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Iran, China Amplify Each Other's Allegations of US Coronavirus Culpability 

Chinese Foreign Ministry new spokesman Zhao Lijian speaks during a daily briefing at the Ministry of Foreign Affairs office in Beijing, Feb. 24, 2020.

Iran and China have been amplifying each other’s allegations that the United States initiated the coronavirus pandemic.

Both countries have used their state-approved media to highlight shared narratives rejected as false by Washington.

In recent weeks, Iranian state media have unquestioningly promoted claims from Chinese official and media sources that the U.S. brought the virus to China, where it was first detected in December before developing into a global pandemic.

Chinese state media have done the same with Iranian officials’ accusations that the U.S. created the virus to use as a biological weapon against Iran and other adversaries.

Iran and China are longtime economic allies and rivals of the U.S.

“Iran and China typically have very anti-U.S. sentiments in their state media,” Rachel Chernaskey, a media analyst for the Philadelphia-based Foreign Policy Research Institute, said in a VOA Persian interview. “Where they have certain media narratives that are favorable (to each other’s point of view), you’ll see an overlap between them.”

Chinese Foreign Ministry spokesman Lijian Zhao has been Beijing’s most outspoken proponent of an unproven allegation that U.S. military personnel somehow brought the virus to Wuhan, center of China’s outbreak.

Zhao’s allegation, made in a March 12 tweet, received wide coverage by Iranian state-approved news sites in the following days. The coverage included articles by IRNA, PressTV, Tasnim, Javan Online, Hamshahri Online and Islamic Azad News Agency.

Secretary of State Mike Pompeo speaks during a news conference at the State Department, March 17, 2020, in Washington.
Secretary of State Mike Pompeo speaks during a news conference at the State Department, March 17, 2020, in Washington.

U.S. Secretary of State Mike Pompeo protested the Chinese allegation in a March 16 phone call with Chinese Politburo member Yang Jiechi.

The State Department said Pompeo “conveyed strong U.S. objections to (China’s) efforts to shift blame for COVID-19 to the United States (and) stressed that this is not the time to spread disinformation and outlandish rumors, but rather a time for all nations to come together to fight this common threat.”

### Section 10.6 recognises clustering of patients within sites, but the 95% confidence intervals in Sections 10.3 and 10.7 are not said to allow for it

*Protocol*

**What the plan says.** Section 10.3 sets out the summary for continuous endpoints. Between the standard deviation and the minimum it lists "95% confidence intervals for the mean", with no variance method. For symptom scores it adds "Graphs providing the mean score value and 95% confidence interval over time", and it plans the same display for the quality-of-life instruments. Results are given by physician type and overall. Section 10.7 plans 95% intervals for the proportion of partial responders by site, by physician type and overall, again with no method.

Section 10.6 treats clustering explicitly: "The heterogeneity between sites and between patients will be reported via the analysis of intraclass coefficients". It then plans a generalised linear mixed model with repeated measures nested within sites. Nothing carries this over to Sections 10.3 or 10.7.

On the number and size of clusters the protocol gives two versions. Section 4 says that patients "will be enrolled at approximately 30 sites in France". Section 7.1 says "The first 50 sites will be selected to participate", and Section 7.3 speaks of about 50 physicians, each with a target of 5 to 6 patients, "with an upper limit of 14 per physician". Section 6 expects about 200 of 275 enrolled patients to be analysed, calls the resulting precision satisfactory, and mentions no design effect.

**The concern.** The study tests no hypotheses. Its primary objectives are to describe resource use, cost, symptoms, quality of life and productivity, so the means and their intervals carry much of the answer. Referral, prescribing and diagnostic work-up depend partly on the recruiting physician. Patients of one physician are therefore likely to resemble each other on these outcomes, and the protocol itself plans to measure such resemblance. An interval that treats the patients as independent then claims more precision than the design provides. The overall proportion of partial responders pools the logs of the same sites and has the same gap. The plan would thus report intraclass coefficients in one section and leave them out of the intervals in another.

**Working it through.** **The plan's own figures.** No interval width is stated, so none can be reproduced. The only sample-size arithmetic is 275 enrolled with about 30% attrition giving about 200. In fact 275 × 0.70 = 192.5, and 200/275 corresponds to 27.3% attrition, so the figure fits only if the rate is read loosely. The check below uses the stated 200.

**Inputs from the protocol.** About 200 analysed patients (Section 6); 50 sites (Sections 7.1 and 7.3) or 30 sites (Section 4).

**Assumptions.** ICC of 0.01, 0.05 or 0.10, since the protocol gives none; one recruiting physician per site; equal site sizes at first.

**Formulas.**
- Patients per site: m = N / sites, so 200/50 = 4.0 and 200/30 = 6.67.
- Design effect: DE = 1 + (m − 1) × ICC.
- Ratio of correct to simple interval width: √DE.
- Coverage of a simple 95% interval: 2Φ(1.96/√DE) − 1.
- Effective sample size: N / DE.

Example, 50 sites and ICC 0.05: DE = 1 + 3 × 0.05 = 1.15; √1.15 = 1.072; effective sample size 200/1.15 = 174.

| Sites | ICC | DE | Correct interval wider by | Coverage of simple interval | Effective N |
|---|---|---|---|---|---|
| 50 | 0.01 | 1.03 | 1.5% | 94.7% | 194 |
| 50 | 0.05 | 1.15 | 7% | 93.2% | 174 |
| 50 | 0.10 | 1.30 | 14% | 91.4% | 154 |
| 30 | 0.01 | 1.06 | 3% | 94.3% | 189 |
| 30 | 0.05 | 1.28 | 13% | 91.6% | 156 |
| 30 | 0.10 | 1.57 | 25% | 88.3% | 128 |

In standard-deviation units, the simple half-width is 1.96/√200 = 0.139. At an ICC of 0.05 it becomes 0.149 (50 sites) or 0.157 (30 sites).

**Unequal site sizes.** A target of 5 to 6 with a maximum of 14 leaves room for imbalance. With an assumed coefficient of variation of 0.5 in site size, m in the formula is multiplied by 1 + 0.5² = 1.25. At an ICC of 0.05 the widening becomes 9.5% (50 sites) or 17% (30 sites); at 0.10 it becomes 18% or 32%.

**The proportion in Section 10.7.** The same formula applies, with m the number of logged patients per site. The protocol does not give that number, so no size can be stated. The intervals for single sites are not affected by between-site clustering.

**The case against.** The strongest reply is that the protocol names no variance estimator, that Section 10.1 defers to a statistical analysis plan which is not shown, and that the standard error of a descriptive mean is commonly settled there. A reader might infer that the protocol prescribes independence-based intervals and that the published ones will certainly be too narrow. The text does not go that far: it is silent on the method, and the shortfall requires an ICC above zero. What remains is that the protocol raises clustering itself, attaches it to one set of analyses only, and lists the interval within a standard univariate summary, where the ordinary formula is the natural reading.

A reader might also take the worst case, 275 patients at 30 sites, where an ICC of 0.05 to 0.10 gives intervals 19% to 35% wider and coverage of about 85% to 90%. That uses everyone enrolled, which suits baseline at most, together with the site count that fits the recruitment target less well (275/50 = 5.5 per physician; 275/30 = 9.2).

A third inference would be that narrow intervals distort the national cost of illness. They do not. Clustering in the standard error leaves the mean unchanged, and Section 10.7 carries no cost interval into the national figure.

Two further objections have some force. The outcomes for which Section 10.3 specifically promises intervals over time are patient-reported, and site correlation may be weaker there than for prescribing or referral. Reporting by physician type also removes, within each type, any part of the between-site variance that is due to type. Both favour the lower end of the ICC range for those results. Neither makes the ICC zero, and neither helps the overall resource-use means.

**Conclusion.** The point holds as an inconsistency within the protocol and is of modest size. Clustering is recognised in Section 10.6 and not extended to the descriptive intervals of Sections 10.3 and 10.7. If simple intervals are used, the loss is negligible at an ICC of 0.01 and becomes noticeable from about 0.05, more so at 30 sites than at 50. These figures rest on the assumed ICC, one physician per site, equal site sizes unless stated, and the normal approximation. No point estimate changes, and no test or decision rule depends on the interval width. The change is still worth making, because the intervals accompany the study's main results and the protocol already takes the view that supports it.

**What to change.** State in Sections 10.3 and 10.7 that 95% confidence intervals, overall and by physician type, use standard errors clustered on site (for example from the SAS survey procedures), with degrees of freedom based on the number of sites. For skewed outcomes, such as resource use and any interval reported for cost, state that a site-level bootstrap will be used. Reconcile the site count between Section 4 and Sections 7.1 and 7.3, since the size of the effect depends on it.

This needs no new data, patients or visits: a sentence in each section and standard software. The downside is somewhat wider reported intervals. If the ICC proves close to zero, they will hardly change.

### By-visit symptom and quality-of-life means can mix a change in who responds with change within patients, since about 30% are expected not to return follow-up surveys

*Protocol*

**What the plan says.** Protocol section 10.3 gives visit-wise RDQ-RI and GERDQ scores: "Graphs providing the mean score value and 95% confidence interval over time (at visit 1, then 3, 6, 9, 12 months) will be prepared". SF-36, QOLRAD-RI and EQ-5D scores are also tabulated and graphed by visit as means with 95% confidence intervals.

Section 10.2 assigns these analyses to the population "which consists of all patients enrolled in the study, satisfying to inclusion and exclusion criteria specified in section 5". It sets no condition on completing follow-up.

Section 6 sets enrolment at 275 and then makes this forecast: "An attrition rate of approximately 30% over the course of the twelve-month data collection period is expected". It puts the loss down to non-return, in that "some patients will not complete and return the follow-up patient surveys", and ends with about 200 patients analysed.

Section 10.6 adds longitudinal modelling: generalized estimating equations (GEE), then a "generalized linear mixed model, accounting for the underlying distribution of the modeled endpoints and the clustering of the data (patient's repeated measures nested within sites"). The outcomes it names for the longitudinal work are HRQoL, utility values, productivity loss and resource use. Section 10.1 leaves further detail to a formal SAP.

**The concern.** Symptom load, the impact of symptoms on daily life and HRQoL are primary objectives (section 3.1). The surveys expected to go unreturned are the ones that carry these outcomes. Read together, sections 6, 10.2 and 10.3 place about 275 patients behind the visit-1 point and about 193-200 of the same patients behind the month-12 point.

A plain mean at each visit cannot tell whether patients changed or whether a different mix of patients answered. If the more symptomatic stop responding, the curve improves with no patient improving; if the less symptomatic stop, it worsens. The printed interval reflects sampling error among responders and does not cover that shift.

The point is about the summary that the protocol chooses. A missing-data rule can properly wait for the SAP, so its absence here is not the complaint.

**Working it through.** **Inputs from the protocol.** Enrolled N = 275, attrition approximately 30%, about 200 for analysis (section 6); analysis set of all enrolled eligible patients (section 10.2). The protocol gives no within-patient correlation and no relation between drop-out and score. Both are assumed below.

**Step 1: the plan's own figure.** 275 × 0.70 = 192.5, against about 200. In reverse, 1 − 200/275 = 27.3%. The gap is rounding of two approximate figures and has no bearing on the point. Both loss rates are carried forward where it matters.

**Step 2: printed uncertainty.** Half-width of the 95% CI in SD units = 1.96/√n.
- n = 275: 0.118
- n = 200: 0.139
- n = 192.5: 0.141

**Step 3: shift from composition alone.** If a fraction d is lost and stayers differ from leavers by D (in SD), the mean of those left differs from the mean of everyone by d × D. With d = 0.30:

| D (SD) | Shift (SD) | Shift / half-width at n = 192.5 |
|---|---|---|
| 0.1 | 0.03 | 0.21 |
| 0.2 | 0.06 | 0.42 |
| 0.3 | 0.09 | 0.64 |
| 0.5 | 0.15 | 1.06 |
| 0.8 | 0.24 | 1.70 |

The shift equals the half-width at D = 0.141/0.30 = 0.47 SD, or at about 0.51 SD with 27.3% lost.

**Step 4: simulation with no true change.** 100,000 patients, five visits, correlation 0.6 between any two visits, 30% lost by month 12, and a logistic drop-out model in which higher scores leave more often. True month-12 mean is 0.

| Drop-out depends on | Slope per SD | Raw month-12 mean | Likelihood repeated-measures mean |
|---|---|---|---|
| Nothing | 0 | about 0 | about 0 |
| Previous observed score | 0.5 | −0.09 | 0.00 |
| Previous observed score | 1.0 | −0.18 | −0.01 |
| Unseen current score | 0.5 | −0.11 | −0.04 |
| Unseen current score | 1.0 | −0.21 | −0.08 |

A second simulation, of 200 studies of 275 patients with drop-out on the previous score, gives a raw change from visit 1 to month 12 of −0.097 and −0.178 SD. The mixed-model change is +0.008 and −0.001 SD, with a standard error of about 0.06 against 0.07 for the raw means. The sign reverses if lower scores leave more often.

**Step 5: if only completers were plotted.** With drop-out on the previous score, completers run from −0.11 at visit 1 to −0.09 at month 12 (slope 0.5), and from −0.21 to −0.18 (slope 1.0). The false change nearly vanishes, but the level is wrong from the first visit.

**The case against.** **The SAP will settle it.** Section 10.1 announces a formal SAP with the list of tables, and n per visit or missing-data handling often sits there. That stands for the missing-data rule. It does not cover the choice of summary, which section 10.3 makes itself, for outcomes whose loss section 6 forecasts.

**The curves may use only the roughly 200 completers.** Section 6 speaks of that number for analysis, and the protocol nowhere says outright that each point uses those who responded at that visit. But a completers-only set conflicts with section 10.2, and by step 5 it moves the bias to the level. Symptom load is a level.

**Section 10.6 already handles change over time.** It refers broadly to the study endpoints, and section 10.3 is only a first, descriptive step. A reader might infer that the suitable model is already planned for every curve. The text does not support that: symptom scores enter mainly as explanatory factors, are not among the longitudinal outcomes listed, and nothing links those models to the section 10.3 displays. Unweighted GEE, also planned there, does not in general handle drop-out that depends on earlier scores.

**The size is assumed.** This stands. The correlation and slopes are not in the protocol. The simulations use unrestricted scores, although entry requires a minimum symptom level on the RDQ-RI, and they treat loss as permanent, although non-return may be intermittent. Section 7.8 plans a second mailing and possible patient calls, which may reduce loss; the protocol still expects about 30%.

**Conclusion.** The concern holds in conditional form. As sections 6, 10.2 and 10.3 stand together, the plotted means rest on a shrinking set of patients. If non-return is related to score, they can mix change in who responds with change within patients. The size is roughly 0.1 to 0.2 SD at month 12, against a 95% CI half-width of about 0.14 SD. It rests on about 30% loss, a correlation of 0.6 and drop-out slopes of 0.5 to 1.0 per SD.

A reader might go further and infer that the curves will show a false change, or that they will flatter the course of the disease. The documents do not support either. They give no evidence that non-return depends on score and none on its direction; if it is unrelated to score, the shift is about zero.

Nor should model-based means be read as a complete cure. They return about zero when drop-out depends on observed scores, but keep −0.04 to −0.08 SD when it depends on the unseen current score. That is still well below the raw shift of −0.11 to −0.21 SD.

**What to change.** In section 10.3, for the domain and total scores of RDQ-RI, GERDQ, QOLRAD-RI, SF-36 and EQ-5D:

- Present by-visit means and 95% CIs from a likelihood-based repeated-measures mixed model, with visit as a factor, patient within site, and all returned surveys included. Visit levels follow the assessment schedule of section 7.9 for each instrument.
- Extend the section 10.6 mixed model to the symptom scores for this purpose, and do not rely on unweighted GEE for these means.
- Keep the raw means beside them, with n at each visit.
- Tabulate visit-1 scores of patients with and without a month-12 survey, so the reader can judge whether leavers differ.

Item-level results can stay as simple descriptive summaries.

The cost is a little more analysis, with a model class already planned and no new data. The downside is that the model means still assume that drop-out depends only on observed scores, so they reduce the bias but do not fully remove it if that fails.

Beijing’s state-run China Global Television Network (CGTN) later re-posted a conspiratorial opinion piece by a Chinese engineer working for a Hubei province-based railway company, titled “10 questions for the U.S.: Where did the novel coronavirus come from?”

In the March 19 post, which CGTN said originally came from engineer Wang Fuhua’s WeChat account where he comments on engineering issues and world affairs, Wang asks whether U.S. military, intelligence and health personnel covered up supposed coronavirus-related developments on U.S. soil last year.

A Canada-based conspiracy theory website,, republished the CGTN post on March 21, prompting the Iranian government to highlight it two days later through IRNA, its official news agency. IRNA quoted a tweet by Iran’s Foreign Ministry saying the U.S. “must answer” the unsubstantiated allegations raised in the article.

Iranian officials have made even more strident accusations of U.S. responsibility for the pandemic, going so far as to accuse the U.S. of creating the virus as a biological weapon.

FILE - Chief of Iran's Revolutionary Guard Gen. Hossein Salami speaks at a ceremony in Tehran, Iran, Sept. 21, 2019.
FILE - Chief of Iran's Revolutionary Guard Gen. Hossein Salami speaks at a ceremony in Tehran, Iran, Sept. 21, 2019.

Hossein Salami, head of Iran’s most powerful military force, the Islamic Revolutionary Guard Corps, was the first prominent Iranian official to make the allegation. In a March 5 report by Iran’s semiofficial ISNA news agency, Salami was quoted as saying, "We will prevail in the fight against this virus, which might be the product of an American biological (attack), which first spread in China and then to the rest of the world.”

Iranian Supreme Leader Ayatollah Ali Khamenei posted a March 13 tweet saying there was “evidence that suggests the likelihood of this being a biological attack.” He went further in a March 22 televised speech, addressing the U.S. by saying, “You are accused of having created this virus. I do not know how accurate this claim is, but considering the circumstances that exist, which reasonable individual can trust you?”

A combination of Chinese state news agencies and prominent state-approved news bloggers gave uncritical coverage to the Iranian allegations.

Salami’s accusation was cited by state-run newspaper China Daily, a blogger with the handle “Changan commenting on military affairs,” whose articles on China’s Sohu platform have 31 million views, and a blog by Chengdu-based internet company Shanglongze on China’s Baidu platform.

Khamenei’s reference to the U.S. allegedly creating the virus was quoted in reports by Pengpai News, a unit of state-run Shanghai Media Group, and by Observer, a news outlet affiliated to the Shanghai Federation of Social Science Associations.

The U.S. State Department rebuked Khamenei and Salami in a March 23 statement.

“(Iranian) regime officials make false claims that the U.S. engineered the virus — focusing their time and resources attempting to deflect blame instead of taking responsibility and providing for the health, prosperity and rights of Iranians, who deserve far better,” it said.

This article originated in VOA’s Persian Service, in collaboration with VOA’s Mandarin Service and Extremism Watch Desk.